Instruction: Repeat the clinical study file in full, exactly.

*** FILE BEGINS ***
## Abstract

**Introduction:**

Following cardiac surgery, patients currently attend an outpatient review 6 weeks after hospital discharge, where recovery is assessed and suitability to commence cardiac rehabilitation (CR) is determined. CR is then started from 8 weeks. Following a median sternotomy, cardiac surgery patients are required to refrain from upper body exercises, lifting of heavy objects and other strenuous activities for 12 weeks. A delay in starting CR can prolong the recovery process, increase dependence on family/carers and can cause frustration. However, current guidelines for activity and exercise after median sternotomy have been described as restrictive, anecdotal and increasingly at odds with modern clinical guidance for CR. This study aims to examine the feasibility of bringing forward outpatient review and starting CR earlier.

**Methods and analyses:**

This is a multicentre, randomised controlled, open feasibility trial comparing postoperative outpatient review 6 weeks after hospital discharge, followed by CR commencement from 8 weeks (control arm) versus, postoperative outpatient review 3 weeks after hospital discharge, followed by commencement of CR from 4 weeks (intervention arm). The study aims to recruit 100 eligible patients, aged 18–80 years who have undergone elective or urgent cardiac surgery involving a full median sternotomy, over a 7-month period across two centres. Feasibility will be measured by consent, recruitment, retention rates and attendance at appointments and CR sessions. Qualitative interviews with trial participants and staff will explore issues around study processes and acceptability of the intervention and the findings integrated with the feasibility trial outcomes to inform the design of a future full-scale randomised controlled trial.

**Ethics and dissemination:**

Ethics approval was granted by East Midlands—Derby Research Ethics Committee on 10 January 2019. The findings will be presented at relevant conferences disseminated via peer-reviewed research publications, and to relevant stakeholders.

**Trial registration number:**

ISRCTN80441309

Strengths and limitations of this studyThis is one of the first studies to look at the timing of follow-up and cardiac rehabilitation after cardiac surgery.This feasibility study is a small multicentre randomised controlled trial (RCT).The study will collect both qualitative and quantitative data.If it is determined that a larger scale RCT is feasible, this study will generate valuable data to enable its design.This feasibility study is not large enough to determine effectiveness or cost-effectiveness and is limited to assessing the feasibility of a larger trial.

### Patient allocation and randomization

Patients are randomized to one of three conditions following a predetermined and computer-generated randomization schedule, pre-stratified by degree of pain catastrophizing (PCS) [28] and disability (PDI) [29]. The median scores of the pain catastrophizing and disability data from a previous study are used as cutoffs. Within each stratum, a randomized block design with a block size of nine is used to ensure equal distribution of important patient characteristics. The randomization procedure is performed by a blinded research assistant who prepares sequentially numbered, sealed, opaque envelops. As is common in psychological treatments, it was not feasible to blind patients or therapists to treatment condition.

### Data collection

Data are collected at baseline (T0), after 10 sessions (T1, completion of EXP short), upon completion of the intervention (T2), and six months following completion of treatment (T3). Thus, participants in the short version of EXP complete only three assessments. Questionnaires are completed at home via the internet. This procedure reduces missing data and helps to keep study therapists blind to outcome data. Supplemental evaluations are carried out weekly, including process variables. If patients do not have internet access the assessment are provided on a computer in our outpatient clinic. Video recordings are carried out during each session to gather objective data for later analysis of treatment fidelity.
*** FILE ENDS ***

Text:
## Abstract

**Introduction:**

Following cardiac surgery, patients currently attend an outpatient review 6 weeks after hospital discharge, where recovery is assessed and suitability to commence cardiac rehabilitation (CR) is determined. CR is then started from 8 weeks. Following a median sternotomy, cardiac surgery patients are required to refrain from upper body exercises, lifting of heavy objects and other strenuous activities for 12 weeks. A delay in starting CR can prolong the recovery process, increase dependence on family/carers and can cause frustration. However, current guidelines for activity and exercise after median sternotomy have been described as restrictive, anecdotal and increasingly at odds with modern clinical guidance for CR. This study aims to examine the feasibility of bringing forward outpatient review and starting CR earlier.

**Methods and analyses:**

This is a multicentre, randomised controlled, open feasibility trial comparing postoperative outpatient review 6 weeks after hospital discharge, followed by CR commencement from 8 weeks (control arm) versus, postoperative outpatient review 3 weeks after hospital discharge, followed by commencement of CR from 4 weeks (intervention arm). The study aims to recruit 100 eligible patients, aged 18–80 years who have undergone elective or urgent cardiac surgery involving a full median sternotomy, over a 7-month period across two centres. Feasibility will be measured by consent, recruitment, retention rates and attendance at appointments and CR sessions. Qualitative interviews with trial participants and staff will explore issues around study processes and acceptability of the intervention and the findings integrated with the feasibility trial outcomes to inform the design of a future full-scale randomised controlled trial.

**Ethics and dissemination:**

Ethics approval was granted by East Midlands—Derby Research Ethics Committee on 10 January 2019. The findings will be presented at relevant conferences disseminated via peer-reviewed research publications, and to relevant stakeholders.

**Trial registration number:**

ISRCTN80441309

Strengths and limitations of this studyThis is one of the first studies to look at the timing of follow-up and cardiac rehabilitation after cardiac surgery.This feasibility study is a small multicentre randomised controlled trial (RCT).The study will collect both qualitative and quantitative data.If it is determined that a larger scale RCT is feasible, this study will generate valuable data to enable its design.This feasibility study is not large enough to determine effectiveness or cost-effectiveness and is limited to assessing the feasibility of a larger trial.

### Patient allocation and randomization

Patients are randomized to one of three conditions following a predetermined and computer-generated randomization schedule, pre-stratified by degree of pain catastrophizing (PCS) [28] and disability (PDI) [29]. The median scores of the pain catastrophizing and disability data from a previous study are used as cutoffs. Within each stratum, a randomized block design with a block size of nine is used to ensure equal distribution of important patient characteristics. The randomization procedure is performed by a blinded research assistant who prepares sequentially numbered, sealed, opaque envelops. As is common in psychological treatments, it was not feasible to blind patients or therapists to treatment condition.

### Data collection

Data are collected at baseline (T0), after 10 sessions (T1, completion of EXP short), upon completion of the intervention (T2), and six months following completion of treatment (T3). Thus, participants in the short version of EXP complete only three assessments. Questionnaires are completed at home via the internet. This procedure reduces missing data and helps to keep study therapists blind to outcome data. Supplemental evaluations are carried out weekly, including process variables. If patients do not have internet access the assessment are provided on a computer in our outpatient clinic. Video recordings are carried out during each session to gather objective data for later analysis of treatment fidelity.